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Interesting places:

  • Bulla Regia Ruins
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Tataouine is a city in Tunisia.

Interesting places:

  • Chenini
  • Douiret
  • Ksar Ouled Soltane
  • Sidi Toui National Park
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Interesting places:

  • Parc Ras Ras el-Ain Kebili
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Nefta is a city in the south of Tunisia, near the Algerian border. Many tourists will come to Nefta to visit nearby sites that can just as easily be visited from Tozeur, which has far more options in terms of hotels and restaurants.

Interesting places:

  • Oasis Entrance Gate
  • Corbeille of Nefta
  • Great Mosque of Sidi Salem
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Kairouan is a city in Tunisia. Arabic القيروان (also known as Kairwan, Kayrawan, Al Qayrawan) is a Muslim holy city which ranks fourth after Mecca, Medina and Jerusalem as a place of pilgrimage. It is reputed that seven visits here are the equivalent of one to Mecca. Its large mosques and cultural history ... (read more)

Interesting places:

  • Mosque of Uqba
  • Aghlabid Basin
  • Zaouia Sidi Sahbi
  • Mosque of the Three Doors
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Ksar Ghilane is an oasis in Southern Tunisia located on the boundary of the Grand Erg Oriental.

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Matmata is a village in the south of Tunisia, famous for its troglodyte (cave) dwellings. Scenes from a number of Star Wars movies were filmed here.

Interesting places:

  • Hotel Sidi Driss
panoramio Photos are copyrighted by their owners

Points of Interest in Tunisia

History and archaeology

Although Tunisia is best known today for its beach resort holidays, the country has an amazing heritage with some exceptional archaeological remains to be explored.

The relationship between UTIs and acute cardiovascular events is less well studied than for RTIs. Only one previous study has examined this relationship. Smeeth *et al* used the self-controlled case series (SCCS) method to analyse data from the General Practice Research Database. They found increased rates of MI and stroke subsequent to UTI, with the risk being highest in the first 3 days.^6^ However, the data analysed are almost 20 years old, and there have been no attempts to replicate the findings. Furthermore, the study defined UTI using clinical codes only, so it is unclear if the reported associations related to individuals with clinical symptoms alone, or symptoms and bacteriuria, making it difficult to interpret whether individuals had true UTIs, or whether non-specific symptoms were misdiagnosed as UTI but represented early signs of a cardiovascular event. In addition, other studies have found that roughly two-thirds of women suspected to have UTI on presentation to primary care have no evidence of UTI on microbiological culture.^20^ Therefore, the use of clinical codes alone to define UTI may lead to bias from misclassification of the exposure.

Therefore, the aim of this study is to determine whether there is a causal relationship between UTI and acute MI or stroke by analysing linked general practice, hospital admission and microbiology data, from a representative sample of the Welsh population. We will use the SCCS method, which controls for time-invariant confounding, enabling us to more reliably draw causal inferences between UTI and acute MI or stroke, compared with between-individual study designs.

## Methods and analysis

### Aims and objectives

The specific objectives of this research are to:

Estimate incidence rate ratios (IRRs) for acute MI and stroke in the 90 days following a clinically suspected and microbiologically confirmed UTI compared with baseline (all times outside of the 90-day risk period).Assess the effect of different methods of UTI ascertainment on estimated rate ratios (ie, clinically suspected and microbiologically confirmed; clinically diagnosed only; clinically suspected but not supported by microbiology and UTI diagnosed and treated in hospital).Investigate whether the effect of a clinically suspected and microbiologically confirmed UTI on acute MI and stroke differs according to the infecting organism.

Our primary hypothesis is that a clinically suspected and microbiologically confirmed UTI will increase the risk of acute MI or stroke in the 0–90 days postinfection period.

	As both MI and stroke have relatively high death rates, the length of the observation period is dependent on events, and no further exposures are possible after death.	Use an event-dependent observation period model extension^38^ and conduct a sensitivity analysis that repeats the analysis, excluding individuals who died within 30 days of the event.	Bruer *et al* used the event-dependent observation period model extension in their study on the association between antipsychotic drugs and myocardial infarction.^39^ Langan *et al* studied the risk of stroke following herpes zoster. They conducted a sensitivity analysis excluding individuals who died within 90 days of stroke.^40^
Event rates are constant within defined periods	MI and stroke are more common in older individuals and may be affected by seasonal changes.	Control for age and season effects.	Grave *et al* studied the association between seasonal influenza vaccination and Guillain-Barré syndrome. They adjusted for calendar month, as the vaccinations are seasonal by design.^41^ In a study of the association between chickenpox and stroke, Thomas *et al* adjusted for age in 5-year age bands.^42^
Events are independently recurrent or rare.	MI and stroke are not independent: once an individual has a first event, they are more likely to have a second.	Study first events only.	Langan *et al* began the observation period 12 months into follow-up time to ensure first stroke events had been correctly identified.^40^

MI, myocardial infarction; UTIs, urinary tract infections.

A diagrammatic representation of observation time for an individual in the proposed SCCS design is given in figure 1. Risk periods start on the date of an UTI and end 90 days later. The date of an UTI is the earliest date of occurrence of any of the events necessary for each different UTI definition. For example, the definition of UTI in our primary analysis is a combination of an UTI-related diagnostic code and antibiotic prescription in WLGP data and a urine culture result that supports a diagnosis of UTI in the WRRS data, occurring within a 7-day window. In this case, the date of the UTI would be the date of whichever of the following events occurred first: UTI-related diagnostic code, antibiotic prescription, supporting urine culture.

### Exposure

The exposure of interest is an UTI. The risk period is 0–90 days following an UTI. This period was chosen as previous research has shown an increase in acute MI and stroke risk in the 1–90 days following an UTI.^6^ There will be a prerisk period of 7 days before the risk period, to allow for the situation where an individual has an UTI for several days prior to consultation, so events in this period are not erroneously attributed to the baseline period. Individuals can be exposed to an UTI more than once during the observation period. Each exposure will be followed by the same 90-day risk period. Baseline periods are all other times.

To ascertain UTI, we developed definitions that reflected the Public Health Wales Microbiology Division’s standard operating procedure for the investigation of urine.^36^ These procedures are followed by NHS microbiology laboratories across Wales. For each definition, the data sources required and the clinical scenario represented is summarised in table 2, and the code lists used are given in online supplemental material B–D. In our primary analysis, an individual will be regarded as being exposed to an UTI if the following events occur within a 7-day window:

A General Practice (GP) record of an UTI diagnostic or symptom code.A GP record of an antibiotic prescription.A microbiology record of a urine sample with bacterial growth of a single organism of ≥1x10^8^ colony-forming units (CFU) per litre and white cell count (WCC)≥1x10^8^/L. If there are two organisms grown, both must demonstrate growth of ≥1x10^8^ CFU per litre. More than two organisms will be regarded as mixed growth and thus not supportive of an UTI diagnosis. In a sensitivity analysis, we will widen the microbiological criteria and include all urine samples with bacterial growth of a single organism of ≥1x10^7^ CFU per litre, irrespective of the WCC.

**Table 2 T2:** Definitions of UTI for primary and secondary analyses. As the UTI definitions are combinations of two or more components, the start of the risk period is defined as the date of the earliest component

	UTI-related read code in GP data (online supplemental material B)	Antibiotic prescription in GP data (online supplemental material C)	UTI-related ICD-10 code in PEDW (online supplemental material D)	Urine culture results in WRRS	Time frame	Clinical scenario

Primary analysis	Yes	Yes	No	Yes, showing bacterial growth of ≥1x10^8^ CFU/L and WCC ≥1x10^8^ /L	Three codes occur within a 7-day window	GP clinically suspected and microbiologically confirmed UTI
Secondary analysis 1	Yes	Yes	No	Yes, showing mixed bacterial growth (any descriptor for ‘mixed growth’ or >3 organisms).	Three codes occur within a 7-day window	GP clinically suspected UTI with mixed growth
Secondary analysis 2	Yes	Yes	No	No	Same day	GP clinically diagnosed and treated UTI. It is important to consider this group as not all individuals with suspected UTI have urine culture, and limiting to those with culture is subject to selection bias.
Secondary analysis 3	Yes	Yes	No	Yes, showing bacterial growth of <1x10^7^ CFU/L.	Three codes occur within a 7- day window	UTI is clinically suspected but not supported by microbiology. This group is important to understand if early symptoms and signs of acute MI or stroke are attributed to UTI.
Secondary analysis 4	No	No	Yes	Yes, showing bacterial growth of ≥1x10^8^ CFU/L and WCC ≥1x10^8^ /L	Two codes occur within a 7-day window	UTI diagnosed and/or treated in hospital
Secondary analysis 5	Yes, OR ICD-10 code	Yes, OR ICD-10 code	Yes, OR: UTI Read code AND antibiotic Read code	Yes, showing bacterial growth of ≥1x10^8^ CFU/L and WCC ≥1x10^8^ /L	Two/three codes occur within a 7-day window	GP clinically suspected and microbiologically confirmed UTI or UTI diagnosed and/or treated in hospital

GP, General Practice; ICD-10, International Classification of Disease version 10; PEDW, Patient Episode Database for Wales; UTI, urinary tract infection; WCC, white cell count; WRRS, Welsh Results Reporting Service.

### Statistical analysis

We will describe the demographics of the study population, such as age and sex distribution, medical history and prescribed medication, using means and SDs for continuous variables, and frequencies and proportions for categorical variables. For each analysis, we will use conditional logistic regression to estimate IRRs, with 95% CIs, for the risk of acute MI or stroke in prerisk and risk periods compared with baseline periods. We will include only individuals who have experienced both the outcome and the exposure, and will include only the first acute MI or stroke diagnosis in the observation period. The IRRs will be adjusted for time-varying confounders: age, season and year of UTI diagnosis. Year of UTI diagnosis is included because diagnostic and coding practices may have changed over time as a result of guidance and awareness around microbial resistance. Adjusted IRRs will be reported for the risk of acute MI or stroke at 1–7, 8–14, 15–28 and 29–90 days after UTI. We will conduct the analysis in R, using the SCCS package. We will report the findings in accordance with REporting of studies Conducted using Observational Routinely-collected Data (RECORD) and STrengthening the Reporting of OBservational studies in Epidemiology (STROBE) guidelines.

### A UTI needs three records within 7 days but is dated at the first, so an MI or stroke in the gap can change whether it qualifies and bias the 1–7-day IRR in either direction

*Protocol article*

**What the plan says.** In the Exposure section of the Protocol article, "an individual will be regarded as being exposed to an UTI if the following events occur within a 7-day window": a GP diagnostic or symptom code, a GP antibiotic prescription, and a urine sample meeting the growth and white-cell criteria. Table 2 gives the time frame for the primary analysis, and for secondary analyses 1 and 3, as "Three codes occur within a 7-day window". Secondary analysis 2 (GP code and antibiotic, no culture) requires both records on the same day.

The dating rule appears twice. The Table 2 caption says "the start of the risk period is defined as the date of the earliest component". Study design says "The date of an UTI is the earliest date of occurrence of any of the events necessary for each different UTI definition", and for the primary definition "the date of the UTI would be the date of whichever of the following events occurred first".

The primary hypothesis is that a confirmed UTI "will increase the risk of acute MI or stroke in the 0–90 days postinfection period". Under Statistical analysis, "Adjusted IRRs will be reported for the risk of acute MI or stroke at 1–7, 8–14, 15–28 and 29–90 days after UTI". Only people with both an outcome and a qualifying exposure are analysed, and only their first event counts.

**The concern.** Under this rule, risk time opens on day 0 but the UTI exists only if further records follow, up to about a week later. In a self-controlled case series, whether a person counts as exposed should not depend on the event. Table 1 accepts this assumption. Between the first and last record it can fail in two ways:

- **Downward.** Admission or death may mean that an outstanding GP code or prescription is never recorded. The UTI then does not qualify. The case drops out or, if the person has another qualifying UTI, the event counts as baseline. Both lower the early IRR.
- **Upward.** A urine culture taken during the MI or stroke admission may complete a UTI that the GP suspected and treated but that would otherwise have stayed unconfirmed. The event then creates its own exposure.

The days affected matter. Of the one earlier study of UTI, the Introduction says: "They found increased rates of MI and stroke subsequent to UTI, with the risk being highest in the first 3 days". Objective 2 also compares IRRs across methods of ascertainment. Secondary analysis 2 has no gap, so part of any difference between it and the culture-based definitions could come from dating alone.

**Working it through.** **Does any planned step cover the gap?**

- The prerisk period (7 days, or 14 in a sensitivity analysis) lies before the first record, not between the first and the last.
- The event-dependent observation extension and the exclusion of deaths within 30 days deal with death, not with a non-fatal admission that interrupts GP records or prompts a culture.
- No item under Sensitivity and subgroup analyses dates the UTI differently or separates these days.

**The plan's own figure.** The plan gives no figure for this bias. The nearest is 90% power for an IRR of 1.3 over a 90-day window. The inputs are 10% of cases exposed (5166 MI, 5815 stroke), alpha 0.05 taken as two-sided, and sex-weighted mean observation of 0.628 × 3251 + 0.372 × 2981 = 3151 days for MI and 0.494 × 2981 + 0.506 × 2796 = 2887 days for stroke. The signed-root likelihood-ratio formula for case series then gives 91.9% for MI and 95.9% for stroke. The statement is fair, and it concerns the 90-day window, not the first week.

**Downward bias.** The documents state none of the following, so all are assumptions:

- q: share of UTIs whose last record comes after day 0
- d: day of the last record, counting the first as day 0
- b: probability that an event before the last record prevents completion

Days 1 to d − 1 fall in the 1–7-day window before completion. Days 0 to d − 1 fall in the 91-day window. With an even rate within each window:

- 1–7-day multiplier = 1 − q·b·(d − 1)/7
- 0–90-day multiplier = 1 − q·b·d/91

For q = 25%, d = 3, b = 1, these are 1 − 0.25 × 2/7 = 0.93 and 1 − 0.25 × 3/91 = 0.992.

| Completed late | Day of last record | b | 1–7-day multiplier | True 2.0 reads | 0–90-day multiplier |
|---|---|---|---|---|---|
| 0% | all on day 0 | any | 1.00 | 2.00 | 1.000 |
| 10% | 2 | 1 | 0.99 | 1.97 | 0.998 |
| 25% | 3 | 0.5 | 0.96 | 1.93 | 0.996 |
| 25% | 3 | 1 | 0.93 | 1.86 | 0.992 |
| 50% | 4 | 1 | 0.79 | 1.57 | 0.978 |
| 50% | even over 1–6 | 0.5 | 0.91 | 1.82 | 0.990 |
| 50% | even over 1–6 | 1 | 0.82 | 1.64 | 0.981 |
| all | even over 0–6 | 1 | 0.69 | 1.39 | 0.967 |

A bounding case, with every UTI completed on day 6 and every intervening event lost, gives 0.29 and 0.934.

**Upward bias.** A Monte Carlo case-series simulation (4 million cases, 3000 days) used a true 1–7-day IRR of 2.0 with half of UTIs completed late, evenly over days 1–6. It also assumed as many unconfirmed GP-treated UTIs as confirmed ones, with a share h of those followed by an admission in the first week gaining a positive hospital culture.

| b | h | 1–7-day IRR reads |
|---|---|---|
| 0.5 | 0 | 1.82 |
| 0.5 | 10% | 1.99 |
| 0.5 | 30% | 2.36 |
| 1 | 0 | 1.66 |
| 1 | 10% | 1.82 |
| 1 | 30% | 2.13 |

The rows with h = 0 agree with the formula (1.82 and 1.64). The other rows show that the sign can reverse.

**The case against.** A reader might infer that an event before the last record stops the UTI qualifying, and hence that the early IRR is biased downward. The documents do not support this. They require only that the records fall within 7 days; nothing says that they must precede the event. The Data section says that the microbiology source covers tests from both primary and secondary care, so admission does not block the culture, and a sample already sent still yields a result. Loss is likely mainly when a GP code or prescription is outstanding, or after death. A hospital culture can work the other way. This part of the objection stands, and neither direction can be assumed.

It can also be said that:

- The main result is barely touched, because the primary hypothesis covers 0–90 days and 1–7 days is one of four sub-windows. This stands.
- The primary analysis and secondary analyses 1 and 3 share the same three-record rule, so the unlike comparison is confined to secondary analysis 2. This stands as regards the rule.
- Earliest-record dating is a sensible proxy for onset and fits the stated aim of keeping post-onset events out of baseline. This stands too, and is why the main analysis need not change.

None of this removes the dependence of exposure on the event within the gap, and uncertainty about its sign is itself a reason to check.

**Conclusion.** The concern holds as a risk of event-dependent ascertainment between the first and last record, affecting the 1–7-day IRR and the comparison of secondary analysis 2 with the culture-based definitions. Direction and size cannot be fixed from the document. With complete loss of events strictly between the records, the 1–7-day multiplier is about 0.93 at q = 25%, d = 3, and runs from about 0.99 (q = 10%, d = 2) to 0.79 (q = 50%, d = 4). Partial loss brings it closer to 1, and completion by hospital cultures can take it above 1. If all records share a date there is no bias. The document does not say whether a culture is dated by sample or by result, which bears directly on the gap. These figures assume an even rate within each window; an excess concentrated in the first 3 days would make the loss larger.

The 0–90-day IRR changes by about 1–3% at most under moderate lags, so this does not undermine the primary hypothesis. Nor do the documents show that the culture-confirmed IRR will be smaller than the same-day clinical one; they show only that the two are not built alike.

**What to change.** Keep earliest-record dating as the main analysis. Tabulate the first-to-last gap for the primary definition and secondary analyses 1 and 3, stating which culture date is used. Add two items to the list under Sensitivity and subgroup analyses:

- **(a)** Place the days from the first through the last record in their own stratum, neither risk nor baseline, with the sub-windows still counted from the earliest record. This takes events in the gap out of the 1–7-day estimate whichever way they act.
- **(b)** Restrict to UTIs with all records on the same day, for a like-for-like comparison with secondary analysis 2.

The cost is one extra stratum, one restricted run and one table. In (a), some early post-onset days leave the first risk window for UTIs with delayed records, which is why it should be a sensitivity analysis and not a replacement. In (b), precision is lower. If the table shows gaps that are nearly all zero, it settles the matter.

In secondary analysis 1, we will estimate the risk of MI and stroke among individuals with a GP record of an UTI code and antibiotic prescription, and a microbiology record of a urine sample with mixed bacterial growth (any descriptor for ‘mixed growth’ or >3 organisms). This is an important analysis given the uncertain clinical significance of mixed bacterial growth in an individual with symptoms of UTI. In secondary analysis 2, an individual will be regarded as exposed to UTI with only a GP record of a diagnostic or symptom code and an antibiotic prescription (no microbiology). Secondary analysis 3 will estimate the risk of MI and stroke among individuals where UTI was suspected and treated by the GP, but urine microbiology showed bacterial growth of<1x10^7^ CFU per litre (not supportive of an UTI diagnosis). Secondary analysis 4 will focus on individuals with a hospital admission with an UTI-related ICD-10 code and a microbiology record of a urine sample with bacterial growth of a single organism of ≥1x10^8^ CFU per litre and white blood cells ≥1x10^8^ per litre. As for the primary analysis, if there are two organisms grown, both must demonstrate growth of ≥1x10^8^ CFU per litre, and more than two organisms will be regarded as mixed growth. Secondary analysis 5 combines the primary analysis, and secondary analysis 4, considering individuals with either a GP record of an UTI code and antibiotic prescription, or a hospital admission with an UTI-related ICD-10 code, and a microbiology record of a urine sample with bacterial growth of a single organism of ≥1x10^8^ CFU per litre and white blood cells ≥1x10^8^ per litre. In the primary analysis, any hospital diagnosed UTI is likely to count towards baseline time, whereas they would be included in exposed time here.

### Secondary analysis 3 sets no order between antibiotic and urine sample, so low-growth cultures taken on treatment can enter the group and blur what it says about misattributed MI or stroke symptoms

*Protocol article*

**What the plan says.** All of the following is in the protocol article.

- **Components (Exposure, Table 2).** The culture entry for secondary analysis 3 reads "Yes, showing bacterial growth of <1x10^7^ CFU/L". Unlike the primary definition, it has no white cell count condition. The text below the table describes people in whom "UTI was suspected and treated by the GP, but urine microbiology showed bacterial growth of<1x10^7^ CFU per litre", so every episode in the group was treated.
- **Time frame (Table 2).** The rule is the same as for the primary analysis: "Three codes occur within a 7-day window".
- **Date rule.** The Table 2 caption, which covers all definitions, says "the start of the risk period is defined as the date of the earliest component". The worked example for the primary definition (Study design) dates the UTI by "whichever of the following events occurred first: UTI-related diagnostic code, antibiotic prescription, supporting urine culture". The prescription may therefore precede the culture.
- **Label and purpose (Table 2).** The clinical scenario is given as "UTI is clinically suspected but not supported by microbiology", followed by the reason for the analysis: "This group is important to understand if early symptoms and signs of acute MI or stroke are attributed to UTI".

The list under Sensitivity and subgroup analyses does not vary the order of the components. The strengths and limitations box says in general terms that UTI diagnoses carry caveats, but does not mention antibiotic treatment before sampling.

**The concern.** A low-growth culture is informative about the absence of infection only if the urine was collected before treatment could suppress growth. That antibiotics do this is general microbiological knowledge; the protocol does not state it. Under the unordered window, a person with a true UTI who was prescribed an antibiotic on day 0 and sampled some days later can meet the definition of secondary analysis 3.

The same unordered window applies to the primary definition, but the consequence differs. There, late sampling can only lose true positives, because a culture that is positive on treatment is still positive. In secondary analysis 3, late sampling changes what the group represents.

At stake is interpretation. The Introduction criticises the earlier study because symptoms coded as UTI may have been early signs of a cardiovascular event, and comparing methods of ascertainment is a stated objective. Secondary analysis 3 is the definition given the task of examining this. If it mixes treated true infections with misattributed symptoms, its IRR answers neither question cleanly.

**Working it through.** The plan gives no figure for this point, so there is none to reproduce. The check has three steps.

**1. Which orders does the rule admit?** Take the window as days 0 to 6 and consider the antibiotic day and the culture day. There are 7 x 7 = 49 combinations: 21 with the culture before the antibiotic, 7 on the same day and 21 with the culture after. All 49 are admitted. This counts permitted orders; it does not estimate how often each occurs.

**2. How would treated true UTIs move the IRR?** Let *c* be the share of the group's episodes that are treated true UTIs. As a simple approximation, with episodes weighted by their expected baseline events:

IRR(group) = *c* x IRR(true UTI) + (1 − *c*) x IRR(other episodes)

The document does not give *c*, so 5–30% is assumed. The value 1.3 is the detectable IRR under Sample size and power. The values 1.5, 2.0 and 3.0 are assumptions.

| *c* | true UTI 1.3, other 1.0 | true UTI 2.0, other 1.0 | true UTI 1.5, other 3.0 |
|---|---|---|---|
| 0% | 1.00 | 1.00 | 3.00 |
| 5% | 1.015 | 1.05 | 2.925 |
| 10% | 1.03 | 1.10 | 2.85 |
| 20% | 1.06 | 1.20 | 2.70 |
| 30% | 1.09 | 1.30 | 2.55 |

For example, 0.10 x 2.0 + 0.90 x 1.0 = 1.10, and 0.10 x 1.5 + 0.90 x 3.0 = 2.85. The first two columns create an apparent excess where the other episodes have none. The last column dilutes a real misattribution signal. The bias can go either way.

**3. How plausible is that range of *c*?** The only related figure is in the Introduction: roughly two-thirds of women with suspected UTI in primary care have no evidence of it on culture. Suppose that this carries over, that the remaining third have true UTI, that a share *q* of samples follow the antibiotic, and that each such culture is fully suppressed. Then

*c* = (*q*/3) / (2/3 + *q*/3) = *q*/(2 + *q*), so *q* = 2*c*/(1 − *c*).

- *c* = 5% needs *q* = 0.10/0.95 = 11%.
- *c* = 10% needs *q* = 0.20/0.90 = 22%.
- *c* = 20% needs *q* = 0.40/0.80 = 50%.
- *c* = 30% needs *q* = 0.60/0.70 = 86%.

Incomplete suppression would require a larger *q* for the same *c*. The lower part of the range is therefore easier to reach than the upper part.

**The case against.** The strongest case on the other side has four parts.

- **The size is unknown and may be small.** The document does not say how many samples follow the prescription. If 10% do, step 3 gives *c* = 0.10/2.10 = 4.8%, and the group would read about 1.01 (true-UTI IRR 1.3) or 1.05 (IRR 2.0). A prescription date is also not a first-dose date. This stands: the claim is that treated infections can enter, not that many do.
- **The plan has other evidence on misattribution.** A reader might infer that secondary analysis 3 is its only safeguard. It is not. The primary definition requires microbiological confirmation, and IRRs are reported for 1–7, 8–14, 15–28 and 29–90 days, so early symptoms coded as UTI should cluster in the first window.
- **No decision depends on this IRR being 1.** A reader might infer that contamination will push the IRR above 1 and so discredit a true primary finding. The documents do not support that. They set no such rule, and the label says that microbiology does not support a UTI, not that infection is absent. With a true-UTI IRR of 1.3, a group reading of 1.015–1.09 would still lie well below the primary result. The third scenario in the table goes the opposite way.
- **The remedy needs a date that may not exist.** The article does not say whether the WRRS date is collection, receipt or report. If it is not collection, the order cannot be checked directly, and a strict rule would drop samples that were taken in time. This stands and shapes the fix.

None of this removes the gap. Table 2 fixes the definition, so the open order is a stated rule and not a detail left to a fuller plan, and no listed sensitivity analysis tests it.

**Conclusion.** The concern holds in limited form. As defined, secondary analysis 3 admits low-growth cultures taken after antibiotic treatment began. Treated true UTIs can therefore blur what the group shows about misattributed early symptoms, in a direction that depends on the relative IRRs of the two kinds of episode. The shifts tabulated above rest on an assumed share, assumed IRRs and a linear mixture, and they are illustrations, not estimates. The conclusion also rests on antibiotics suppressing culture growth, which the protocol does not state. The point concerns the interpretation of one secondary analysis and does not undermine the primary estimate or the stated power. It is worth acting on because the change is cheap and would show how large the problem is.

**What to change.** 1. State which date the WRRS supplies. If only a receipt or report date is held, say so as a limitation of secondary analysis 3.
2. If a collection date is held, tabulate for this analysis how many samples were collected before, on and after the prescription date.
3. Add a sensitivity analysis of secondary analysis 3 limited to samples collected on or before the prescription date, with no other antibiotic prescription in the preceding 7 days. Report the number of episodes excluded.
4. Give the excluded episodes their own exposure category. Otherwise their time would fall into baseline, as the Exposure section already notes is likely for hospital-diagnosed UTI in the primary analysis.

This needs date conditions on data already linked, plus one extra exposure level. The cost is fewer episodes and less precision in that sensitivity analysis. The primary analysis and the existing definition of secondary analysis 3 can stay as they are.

Little remains of Carthage, but what does is well presented and an absolute must see for every visitor to Tunisia. This great city of the Pheonician and Punic periods dates from the 6th century BC and was the base of a hugely powerful empire spanning the entire south Mediterranean. Its most famous general was Hannibal who crossed the Alps to battle the Romans. Hannibal suffered his first significant defeat at the Battle of Zama in 202 BC, and after over 50 years of being watched closely by Rome, Carthage was attacked in the 3rd Punic War and completely destroyed. The city was redeveloped by the Romans a century later, and Carthage became the capital of the Roman province of Africa. What we see today are the remains of that era.

Both Monastir and Sousse are well known as beach resorts amongst sun-worshiping Europeans, but they are also towns with great historical heritage. Monastir has a history back to the time of Hannibal, an especially notable museum and a wonderful ribat (fortified monastery). Sousse is a UNESCO World Heritage Site for its authentic medina and souk, which should not be missed.

El Kef has a splendid Byzantine kasbah rising out of the old medina with both Byzantine and Ottoman architecture evident. At El Jem you will find exceptional remains of a Roman amphitheater, yet another Tunisian UNESCO World Heritage Site.

North of the desert

In the northwest, Jugurtha's Table is a large mesa with a moon-like surface and deep crevasses and is normally accessed fom the town of El Kef.

The desert

Tunisia has some of the most accessible, beautiful Saharan desert scenery. George Lucas fans will recognise the village of Matmata. The troglodyte dwellings here were used as the set for the young Luke Skywalker's home of Tatooine. The central western desert towns of Tozeur (with the film set of Mos Eisley) and Douz are surrounded by beautiful Saharan dune scenery. Since 2009 the oasis Ksar Ghilane is accessible by tarmac road.

Ribat of Sousse - Sousse

Ribat of Monastir - Monastir

Zitouna Mosque - Tunis

Hammamet Beach - Hammamet

El Djem Amphitheatre - El Djem

Mosque of Uqba - Kairouan

Antonin Baths - Carthage

Dougga - Teboursouk

Grand Mosque - Mahdia

Chenini - Tataouine

Fort Tabarka - Tabarka

Hotel Sidi Driss - Matmata

Houmt Souq Harbour - Houmt Souq

Stade du 15 Octobre - Bizerte

Nabeul Beach - Nabul

Chott el-Jerid - Tozeur

Kerkouane - Dar Allouche

Ghorfa Complex - Medenine

Stade Taieb M\'hiri - Sfax

El Ghriba Synagogue - Erriadh

panoramio Photos are copyrighted by their owners